For instance, people have a stronger negative reaction to losing $20 than the positive feelings they have from gaining $20.
If your internal conversation is full of negative self-talk, it is no wonder why your performance is poor and your life is miserable. Some typical negative statements include:
- I’m not smart enough
- I’m not attractive enough
- I am a loser and can never succeed
- I’m so dumb, people will laugh at me
- Nobody will listen to a stupid person like me
- I’m not from a rich family, there’s no way I can be rich
Negative thoughts can be addicted
Obviously, you may get addicted to drugs, food, and alcohol, but you may also get addicted to your negative thoughts or feelings.
A lot of people want to be positive but it’s so hard, isn’t it?
Maybe you have been negative for so long that your brain just automatically goes towards the negative side. You want to be positive, you want to be happy but for some reason, most days you just find yourself in mystery, slipping into negativity.
It’s due to the fact that you are chemically addicted to your negative thoughts.
You may wonder how am I chemically addicted to a thought?
Here’s the reason:
Once you have a thought that sends an electrical signal from one place to another in your brain at its simplest form. That’s neural signals send something called a neuropetide ( compounds which act as neurotransmitters) down to your body which induces hormone release.
When you think about a really stressful thing, your brain receives that signal, your neuropeptide sends signals down to the adrenal glands — triangle-shaped organs at the top of your kidneys to create the hormones cortisol, aka the stress hormones.
If you have thoughts every single day that causes your body to release stress hormones all year long. Guess what? You’re going to become chemically addicted to cortisol which means that your body is going to force the brain to think negatively so that they can get that hit.
Cortisol is a chemical in your brain that tends to flow more freely and spurs negative thoughts. Your brain loves cortisol. Known as an alarm system, your brain releases the chemical cortisol as a way to warn you about imminent danger, and, let’s be honest, that’s pretty helpful at times.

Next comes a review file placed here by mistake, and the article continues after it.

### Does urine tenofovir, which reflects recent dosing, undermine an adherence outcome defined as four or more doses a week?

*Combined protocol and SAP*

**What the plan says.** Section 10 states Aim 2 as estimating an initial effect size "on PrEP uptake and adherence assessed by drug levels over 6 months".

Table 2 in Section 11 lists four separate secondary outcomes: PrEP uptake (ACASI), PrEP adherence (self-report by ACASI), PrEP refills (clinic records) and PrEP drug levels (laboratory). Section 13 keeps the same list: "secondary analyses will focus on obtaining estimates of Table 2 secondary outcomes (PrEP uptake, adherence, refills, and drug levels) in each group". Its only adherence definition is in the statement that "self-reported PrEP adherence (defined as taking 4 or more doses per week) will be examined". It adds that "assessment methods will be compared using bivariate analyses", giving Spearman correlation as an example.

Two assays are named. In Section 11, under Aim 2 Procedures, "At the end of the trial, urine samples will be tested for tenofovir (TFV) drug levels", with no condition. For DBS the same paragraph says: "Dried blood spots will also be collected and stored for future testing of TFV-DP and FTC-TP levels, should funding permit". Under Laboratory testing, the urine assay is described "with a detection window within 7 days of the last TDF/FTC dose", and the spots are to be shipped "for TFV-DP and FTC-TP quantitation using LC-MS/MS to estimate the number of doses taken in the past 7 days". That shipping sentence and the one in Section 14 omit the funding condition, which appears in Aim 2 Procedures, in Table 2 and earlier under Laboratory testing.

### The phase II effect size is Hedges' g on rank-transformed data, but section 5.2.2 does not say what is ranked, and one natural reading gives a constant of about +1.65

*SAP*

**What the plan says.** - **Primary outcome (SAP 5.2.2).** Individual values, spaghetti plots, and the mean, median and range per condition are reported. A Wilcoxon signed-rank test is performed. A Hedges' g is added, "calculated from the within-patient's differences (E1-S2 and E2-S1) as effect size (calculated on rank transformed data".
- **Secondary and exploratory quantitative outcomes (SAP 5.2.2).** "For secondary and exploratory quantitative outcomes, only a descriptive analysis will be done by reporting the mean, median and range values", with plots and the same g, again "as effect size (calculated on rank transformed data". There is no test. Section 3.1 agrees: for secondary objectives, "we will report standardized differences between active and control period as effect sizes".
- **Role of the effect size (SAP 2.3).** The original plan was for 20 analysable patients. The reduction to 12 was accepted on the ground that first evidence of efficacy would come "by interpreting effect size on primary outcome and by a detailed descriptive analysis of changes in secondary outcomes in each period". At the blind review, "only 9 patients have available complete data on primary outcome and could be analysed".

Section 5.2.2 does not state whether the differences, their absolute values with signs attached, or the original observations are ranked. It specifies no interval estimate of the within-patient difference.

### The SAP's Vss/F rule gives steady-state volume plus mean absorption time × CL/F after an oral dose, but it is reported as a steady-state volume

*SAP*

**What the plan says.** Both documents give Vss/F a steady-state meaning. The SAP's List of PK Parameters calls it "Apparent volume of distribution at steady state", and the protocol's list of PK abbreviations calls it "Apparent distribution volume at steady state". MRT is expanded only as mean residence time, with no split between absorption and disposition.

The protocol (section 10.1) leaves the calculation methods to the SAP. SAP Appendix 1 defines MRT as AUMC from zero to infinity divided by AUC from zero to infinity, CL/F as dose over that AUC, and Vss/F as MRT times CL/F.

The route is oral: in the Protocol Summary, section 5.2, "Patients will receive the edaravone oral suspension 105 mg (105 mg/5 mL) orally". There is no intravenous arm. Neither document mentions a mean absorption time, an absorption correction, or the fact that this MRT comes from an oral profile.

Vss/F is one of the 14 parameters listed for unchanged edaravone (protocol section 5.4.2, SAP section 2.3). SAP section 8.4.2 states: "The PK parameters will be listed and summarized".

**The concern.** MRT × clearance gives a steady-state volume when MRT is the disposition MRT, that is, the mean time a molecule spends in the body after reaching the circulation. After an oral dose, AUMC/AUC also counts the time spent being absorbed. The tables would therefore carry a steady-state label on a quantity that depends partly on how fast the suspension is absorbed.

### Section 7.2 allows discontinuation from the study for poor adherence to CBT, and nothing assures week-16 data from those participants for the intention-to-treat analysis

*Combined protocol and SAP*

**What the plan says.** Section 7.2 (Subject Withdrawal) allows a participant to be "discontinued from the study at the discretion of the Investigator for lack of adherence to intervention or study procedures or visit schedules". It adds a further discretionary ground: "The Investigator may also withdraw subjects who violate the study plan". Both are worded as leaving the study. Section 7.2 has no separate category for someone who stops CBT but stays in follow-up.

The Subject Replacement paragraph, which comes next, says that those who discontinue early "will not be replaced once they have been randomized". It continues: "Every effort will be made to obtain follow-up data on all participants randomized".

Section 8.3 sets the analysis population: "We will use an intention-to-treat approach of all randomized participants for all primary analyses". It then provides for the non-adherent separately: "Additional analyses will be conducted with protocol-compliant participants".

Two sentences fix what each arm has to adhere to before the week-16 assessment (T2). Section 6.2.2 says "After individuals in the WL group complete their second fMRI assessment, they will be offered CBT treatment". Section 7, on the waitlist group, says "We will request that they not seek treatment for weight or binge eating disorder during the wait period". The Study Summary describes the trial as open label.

The day I found out I was addicted to negative self-talk
Have you been thinking negatively for 2, 3, 5, 10 years? And now you’re trying to break this thought pattern but you can’t stop going down that route of negativity. Why? Because your body wants you to actually do it as it’s used to those chemicals.
I can tell you that I learned this the hard way. Two years ago, I was listening to a podcast. The guy in the podcast was talking to a psychologist and he said he felt like he was addicted to stress and he started explaining it.
And I talked to myself “Am I addicted to stress?” I worked really well under pressure. I started realizing sometimes I stressed myself out to meet expectations.
I had to consciously calm myself down in the middle of the day knowing that I have created thought patterns stressing me out.
Unconsciously, I continuously searched for opportunities to stress me out because that’s what my body has been used to for a long time.
Positive thoughts can’t save you
How to flip that and become unaddicted to negative thinking? It’s actually simple, but it’s easier said than done.
It’s really hard to become self-aware of negative thoughts. You need to be extremely intentional every single day from the start of your morning.
I once watched a video on youtube called “why positive thinking doesn’t work?”. Imagine I have a bowl in front of me which is filled with water. Then, I put some scoops of dirt into the water. Then, I take a big glass of water and pour it into the bowl. The water is still dirty. I pour another 4–5 glass of water into the bowl. However, this bowl of water is still dirty.